The major human activities that have transformed the Earth include agriculture and urbanization. The present study was conducted to contribute to a description of the effect on birds of urbanization and agriculture in an Indian region. Terrestrial bird assemblages were censused along a five-stage urbanisation gradient between January and April 2010-2013 near the city of Amravati, on the Deccan Plateau, Central India. Altogether, 89 species of birds were recorded, with the highest species richness in the rural areas (67 species) and lowest in the urban stage (29 species). The assemblages were significantly nested in all the five stages. Maximum cumulative species abundance (12 399 individuals over four years) was found in the urban stage, and was due to the constant presence of large groups of Rose-ringed Parakeets (Psittacula krameri). The lowest bird abundance was found in the industrial zone (4837 in total), where there was also a nearly two-fold decrease from 2010 to 2013. Thirty-six species demonstrated significant variation in their densities at least in one stage and between at least two months (p<0.05). Densities of 13.9% (n=5) of those species varied significantly in two stages, that of Copsychus saularis in three stages, and of Phoenicurus ochruros, in all five stages. Urban, suburban, periurban and forest stages were characterised by relatively stable species densities (significant changes observed only for 17.2% (n=5), 17.1% (n=6), 12.9% (n=7), and 17.8% (n=16) species, respectively). The additive diversity partitioning indicated that of the overall diversity (gamma-diversity), alpha diversity (within transects located within one stage) contributed 50.1% to the total diversity, and the controbution of within-stage variability was small (2.7%). Additionally, censuses on cultivated fields were taken. In two areas under mixed cropping systems, 53 bird species were identified in the two years period between June and December, 2011 and 2012. Out of the 53 detected species, only 14 were common (recorded at ≥50% of visits). Twenty-one species were recorded at Zadgaon in crops of tur (Cajanus cajan), cotton (Gossypium arboreum) and soybean (Glycine max). Nineteen species were recorded at Bhankhed in jawar (Sorghum bicolor), cotton and mung bean (Phaseolus aureus). At Zadgaon, territorial activity was observed in four species: the House Sparrow (Passer domesticus), Jungle Babbler (Turdoides striata), Yellow-eyed Babbler (Chrysomma sinense) and Red-wattled Lapwing (Vanellus indicus). The study indicated that four bird species were found under high risk, thirteen species at medium risk and eight species at low risk due to pesticide applications in croplands. The extent of crop damage in fields of groundnut, pearl millet, peas, sorghum, and sunflower was assessed by doing actual field censuses. The sustainable solution for reducing crop damage is a need for the farmers and such techniques will help to avoid direct or indirect effects of use of lethal bird control techniques on bird species diversity.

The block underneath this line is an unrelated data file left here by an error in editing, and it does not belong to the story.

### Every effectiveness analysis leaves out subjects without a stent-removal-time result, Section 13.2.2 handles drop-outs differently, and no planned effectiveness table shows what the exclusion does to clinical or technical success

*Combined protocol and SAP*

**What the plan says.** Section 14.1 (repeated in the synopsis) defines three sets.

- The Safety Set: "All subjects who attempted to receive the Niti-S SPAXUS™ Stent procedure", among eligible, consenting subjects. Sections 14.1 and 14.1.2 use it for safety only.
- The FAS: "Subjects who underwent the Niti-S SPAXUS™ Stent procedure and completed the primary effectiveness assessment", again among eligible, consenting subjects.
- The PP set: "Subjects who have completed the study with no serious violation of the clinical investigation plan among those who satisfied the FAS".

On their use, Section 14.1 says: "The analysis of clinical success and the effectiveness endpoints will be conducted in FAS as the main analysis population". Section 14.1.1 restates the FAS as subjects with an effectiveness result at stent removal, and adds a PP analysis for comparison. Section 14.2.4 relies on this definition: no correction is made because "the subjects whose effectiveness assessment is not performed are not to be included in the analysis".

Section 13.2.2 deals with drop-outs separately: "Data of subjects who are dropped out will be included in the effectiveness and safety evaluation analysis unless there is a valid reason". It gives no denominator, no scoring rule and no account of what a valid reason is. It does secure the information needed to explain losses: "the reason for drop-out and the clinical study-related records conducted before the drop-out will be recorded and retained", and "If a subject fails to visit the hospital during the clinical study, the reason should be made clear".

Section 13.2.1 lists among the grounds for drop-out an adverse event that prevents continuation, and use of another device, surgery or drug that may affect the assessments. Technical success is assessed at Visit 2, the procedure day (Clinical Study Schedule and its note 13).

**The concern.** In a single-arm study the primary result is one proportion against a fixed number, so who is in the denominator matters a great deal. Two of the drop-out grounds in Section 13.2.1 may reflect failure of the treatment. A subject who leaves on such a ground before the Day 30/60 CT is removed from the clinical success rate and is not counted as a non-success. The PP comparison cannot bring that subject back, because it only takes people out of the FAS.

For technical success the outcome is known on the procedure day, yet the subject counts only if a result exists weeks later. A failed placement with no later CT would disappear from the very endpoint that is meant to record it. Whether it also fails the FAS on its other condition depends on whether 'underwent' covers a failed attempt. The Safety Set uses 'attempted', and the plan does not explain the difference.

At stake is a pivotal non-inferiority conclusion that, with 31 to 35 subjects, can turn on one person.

Place, publisher, year, edition, pages
Stockholm: KTH Royal Institute of Technology, 2014. x, 31, xiv p.
Series
TRITA-LWR. PHD, ISSN 1650-8602 ; 2014:08
Keyword
Bird assemblage structure, Forest-urban gradient, Scale-sensitive diversity, Crop depredation, Crop damage assessment, Deccan Plateau, India.
National Category
Natural Sciences
Research subject
Land and Water Resources Engineering
Identifiers
urn:nbn:se:kth:diva-154421 (URN)978-91-7595-321-2 (ISBN)
Public defence
2014-11-14, Kollegiesalen, Brinellvägen 8, KTH Royal Institute of Technology, Stockholm, Sweden, Stockholm, 14:00 (English)
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Supervisors
Note

QC 20141022

Available from: 2014-10-22 Created: 2014-10-20 Last updated: 2014-10-22Bibliographically approved

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Bhattacharya, Prosun